(This is Part 1 of a two-part series.)

The Mortgage Reform and Anti-Predatory Lending Act of 2007 (HR 3915) is now winding its way through Congress. According to the bill’s sponsor, Rep. Barney Frank, D-Mass, one of its important objectives is to prevent mortgage brokers from steering borrowers into higher-cost loans.

Brokers steer borrowers into high-cost loans so they can collect a rebate from the lender. Lenders pay rebates on high-rate loans, and charge points on low-rate loans. Points are upfront payments to — and rebates are upfront payments from — the lender. A rebate retained by the broker is called a “yield spread premium,” or YSP.

On Nov. 7, 2007, wholesale lenders quoted the following prices to brokers for a 30-year fixed-rate mortgage: 6 percent at zero points, 5.75 percent at 1.25 points, 6.25 percent at 1 point rebate, and 6.5 percent at 2 points rebate. This means that the lender wants to be paid 1.25 percent of the loan amount for 5.75 percent loans, and will pay 1 percent or 2 percent rebates for 6.25 percent and 6.5 percent loans, respectively.

Brokers who operate with full disclosure, including Upfront Mortgage Brokers, tell the borrower their fee, and allow the borrower to select the rate/point combination they prefer. If the broker’s fee is 1 point, for example, the borrower who wants the 5.75 percent loan will pay 2.25 points — 1.25 to the lender and 1 to the broker. If the borrower selects the 6.25 percent loan, the broker’s fee will be covered by the lender rebate.

Indeed, a borrower strapped for cash might select the 6.5 percent, or go even higher to get a rebate large enough to cover all miscellaneous lender and third-party charges. “No-cost” loans are created using the lender rebates offered on high-rate loans. Legislators don’t want to enact any rules that will deprive borrowers of this valuable option.

Most brokers don’t practice full disclosure because they can make more money by pricing opportunistically. Most often, they quote the highest rate they think the borrower will accept, and pocket the rebate, usually without the borrower’s knowledge. The borrower may discover it after the fact in closing documents, if they know where to look.

The challenge to legislators is to eliminate opportunistic pricing without eliminating rebates. The obvious remedy appears to be a disclosure requirement — mandate that brokers disclose their fees upfront, as Upfront Mortgages Brokers now do voluntarily.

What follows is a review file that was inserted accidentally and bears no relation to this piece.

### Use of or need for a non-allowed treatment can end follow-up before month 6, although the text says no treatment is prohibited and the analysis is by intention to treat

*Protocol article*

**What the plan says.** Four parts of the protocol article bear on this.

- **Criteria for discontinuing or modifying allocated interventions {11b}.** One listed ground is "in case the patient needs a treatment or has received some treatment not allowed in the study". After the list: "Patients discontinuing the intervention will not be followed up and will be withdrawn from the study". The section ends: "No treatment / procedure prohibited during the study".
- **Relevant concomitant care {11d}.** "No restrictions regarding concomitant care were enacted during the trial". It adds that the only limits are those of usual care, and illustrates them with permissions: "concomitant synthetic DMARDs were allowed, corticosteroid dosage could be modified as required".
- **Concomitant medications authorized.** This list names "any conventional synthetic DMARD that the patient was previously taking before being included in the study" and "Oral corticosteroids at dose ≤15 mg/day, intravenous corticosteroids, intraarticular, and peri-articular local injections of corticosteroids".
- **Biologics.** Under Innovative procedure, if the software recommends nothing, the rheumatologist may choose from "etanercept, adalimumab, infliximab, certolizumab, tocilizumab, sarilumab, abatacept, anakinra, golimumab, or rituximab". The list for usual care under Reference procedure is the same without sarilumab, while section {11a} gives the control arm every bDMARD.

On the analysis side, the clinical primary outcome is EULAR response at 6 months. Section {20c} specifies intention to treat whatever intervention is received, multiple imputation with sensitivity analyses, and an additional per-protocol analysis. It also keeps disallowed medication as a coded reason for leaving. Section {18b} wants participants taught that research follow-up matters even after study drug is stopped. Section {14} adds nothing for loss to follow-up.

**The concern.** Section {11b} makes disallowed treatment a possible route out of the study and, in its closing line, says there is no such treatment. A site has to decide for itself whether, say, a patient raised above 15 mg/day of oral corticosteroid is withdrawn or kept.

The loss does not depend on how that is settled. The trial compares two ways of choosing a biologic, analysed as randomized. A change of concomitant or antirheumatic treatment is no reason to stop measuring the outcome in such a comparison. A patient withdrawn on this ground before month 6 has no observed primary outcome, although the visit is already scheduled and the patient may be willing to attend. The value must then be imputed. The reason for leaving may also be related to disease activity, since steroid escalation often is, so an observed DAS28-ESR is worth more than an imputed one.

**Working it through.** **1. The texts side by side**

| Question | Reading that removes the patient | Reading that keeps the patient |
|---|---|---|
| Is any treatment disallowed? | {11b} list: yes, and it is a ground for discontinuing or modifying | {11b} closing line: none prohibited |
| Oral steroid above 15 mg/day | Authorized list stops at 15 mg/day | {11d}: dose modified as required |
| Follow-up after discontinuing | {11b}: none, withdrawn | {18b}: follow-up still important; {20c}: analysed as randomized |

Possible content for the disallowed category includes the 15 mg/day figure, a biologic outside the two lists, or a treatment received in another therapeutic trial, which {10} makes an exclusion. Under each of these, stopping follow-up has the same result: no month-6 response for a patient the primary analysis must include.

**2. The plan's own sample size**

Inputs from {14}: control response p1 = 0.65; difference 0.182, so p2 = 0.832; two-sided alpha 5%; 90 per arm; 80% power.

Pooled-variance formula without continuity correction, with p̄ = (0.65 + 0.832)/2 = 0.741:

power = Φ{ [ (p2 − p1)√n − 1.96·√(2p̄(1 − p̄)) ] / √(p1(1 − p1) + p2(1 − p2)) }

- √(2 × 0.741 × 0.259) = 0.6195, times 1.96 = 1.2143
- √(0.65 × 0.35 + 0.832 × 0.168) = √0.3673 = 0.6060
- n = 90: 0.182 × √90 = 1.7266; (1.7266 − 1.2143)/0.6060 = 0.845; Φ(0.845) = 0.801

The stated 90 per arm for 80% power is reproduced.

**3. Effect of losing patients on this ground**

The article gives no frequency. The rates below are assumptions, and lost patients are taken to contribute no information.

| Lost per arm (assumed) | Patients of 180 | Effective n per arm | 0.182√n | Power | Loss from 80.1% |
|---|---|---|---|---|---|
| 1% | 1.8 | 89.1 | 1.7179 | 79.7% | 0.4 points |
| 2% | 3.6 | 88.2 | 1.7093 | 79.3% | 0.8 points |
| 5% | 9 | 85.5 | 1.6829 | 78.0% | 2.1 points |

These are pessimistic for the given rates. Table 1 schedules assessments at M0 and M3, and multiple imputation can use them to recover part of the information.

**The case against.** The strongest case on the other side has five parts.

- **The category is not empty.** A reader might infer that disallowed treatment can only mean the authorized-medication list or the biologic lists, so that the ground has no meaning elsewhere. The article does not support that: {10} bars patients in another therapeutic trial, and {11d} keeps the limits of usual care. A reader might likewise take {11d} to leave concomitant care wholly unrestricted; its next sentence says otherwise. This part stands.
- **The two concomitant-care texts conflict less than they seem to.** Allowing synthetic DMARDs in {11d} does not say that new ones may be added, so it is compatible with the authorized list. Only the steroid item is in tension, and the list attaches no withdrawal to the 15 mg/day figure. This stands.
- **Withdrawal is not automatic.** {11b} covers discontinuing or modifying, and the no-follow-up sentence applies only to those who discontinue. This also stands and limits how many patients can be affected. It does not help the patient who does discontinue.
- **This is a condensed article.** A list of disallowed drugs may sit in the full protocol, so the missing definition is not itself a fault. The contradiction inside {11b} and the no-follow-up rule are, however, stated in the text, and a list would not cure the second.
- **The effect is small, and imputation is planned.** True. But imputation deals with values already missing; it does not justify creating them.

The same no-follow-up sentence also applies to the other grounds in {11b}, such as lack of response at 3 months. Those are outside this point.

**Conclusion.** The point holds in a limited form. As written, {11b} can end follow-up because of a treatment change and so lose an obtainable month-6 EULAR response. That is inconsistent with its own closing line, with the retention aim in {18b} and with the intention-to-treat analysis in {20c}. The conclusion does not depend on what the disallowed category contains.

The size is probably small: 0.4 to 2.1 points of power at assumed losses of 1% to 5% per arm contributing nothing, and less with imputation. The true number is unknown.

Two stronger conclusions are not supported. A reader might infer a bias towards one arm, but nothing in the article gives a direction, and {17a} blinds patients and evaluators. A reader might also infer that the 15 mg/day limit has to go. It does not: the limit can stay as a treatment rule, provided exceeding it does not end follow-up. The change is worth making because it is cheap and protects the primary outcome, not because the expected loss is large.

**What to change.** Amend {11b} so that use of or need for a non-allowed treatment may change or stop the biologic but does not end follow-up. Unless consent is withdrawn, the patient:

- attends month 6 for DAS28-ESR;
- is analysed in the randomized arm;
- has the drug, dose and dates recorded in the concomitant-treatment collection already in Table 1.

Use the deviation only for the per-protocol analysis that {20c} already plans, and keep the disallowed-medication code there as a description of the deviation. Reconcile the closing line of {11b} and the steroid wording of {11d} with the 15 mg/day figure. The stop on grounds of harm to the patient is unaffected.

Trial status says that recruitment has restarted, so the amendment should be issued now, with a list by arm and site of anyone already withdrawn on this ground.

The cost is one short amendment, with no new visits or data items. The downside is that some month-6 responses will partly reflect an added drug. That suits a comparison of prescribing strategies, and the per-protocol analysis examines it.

For a disclosure requirement to be useful, however, borrowers need information about broker fees at or before their first contact with the broker, which is earlier than any enforceable rule can provide it. Incorporating the fee in the Good Faith Estimate of Settlement (GFE), which is the rule in California, is too late because the borrower has already applied for a loan. Furthermore, even if early disclosure were feasible, borrowers who don’t understand the process would not be helped.

Fortunately, there is a better rule. It is simple, easily enforceable, and would help the naive as well as the informed borrower. The rule is that lenders must credit all rebates to borrowers. The borrowers would then have to authorize the payment to brokers. The broker in my previous example, who would like to pocket a 2 point YSP on a 6.5 percent loan, could no longer do it behind the borrower’s back.

Loan officers working for lenders also price opportunistically. If they are ignored while brokers are constrained, brokers will move en masse to net branches, a type of entity designed to convert brokers into loan officer employees, while allowing them to operate much as before.

Assume a lender has the same cost of funds as the broker above. If they try to make 2 points, their price on the 6.5 percent loan would be zero, same as the broker, except that the lender has no YSP to report — its markup is it own business and need not be reported to anyone. Neither a YSP disclosure rule nor the YSP credit rule I proposed above would apply to them.

However, lenders are constrained in their markups because, while some borrowers will pay the high markup, others will shop around and find a better deal. So what many lenders do is price conservatively but give their loan officers the discretion to charge more than the posted prices if they can. These opportunistic price increments are called “overages,” and like YSPs the borrower doesn’t know about them. Curbing YSPs without curbing overages would be a mistake.

Overages could be eliminated very easily by the following rule: Loan officer employees of lenders must charge the prices posted by the lender.

Some lenders don’t allow overages, and some brokers disclose their fees upfront. Both groups are a minority, because the adoption of consumer-friendly practices is costly when competitors are not obliged to follow suit. Good legislation converts the best practices of the industry into rules for all. Next week I will examine whether the current version of HR 3915 does this for YSP abuse.

The writer is professor of finance emeritus at the Wharton School of the University of Pennsylvania. Comments and questions can be left at www.mtgprofessor.com.

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